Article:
Author(s): Warren MK, Vogel SN
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Abstract To investigate the role of specific cytokines in the development of the fully mature macrophage, we have employed murine bone marrow cells that were grown in the presence of CSF-1, a colony-stimulating factor that has been shown to induce the proliferation and differentiation of macrophages from their precursor cells. The CSF-1 employed in these studies was partially purified to ensure removal of contaminating interferon (IFN) from the preparations. After 1 to 2 wk in the presence of the partially purified CSF-1, the adherent macrophages were removed from flasks enzymatically and were recultured at known densities in the absence of CSF-1. Cell surface antigens (Mac-1 and Ia) and Fc receptor capacity (as assessed by Fc-mediated phagocytosis) were examined as markers of macrophage differentiation. Basal levels of Fc receptor capacity and Mac-1 antigen were markedly influenced by exposure to CSF-1, and appear to be modulated by CSF-induced, macrophage-derived IFN. When the bone marrow-derived macrophages were exposed to exogenous IFN in the absence of CSF-1, they proved to be extremely inducible with respect to Fc-mediated phagocytosis (IFN-beta and rIFN-gamma) and Ia antigen expression (rIFN-gamma) when compared with thioglycollate-elicited macrophages. Thus, macrophage growth factors, such as CSF-1, promote macrophage maturation by inducing the production of autostimulatory signals, such as macrophage-derived IFN. In addition, exogenous cytokine stimuli, such as IFN-gamma, further amplify the differentiative potential of these cells. Bone marrow-derived macrophages, propagated under well-defined conditions and never exposed to eliciting agents, provide a powerful model for studying the role of cytokines, such as CSF-1 and IFN, in the differentiative pathway of macrophages.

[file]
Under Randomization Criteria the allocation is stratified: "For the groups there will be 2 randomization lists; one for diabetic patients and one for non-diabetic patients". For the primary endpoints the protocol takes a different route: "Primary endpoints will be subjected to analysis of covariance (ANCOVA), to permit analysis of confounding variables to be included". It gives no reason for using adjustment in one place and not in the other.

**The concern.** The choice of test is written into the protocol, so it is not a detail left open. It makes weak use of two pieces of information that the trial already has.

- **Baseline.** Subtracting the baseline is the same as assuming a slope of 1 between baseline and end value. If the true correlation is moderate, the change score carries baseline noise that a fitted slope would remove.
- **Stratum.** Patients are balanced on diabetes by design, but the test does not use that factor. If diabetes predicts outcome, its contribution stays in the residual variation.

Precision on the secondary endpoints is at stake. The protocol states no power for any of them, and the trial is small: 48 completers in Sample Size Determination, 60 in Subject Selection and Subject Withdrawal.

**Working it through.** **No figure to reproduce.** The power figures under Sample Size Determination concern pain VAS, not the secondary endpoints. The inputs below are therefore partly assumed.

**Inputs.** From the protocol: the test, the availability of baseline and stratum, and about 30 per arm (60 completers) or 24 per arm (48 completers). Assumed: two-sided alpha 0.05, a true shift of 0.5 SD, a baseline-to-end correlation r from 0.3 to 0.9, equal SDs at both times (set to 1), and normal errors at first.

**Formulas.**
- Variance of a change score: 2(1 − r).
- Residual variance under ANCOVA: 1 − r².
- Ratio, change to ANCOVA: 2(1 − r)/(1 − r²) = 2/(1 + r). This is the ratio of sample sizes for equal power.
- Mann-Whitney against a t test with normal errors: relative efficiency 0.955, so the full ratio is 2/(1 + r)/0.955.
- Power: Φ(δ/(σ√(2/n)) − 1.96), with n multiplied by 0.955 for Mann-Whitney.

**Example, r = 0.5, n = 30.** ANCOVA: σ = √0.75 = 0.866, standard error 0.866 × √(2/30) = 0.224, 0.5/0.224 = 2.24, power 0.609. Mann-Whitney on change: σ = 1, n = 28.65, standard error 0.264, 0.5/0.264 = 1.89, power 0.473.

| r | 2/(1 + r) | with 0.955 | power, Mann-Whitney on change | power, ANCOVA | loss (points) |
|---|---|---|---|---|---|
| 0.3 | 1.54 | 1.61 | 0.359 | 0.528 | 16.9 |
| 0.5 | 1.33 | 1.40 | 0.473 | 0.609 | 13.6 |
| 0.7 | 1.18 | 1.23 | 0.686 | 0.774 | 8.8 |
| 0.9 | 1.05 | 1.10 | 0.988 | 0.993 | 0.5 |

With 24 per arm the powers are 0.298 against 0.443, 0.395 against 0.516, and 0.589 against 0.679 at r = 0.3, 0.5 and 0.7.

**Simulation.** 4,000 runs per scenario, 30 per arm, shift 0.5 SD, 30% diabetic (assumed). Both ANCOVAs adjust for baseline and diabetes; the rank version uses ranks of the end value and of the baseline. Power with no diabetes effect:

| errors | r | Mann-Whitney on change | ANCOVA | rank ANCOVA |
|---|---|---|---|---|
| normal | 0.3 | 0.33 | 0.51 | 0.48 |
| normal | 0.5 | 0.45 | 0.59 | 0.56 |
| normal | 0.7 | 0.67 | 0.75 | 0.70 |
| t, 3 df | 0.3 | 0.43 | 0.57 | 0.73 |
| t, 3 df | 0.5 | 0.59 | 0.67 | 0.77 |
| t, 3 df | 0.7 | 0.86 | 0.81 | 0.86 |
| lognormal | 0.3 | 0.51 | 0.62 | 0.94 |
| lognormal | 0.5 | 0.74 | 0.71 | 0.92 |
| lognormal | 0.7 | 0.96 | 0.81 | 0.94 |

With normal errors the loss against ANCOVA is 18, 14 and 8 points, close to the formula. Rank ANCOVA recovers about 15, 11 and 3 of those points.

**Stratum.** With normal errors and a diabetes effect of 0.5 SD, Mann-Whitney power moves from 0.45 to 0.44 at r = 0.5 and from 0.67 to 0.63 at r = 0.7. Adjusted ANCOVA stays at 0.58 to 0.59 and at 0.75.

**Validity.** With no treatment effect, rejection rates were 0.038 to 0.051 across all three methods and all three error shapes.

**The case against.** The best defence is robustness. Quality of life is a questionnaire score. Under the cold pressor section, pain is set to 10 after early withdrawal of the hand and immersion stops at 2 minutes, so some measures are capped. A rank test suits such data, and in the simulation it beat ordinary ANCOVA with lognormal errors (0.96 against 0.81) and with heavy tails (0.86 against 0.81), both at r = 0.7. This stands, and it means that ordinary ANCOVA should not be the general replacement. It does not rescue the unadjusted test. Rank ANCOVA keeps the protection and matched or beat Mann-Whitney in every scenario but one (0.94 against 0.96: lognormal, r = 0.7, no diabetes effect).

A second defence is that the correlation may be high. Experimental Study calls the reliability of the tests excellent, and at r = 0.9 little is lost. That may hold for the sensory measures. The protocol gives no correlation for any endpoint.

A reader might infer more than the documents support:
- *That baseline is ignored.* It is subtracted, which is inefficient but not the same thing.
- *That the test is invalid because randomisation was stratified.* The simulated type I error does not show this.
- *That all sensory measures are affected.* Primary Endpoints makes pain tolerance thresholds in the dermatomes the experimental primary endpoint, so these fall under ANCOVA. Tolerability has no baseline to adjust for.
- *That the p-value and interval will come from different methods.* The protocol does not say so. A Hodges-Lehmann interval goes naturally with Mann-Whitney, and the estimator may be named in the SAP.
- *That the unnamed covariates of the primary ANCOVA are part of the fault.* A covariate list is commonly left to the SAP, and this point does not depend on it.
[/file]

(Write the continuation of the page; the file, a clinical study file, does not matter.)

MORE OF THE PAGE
This article was published in J Immunol
and referenced in Journal of Clinical & Cellular Immunology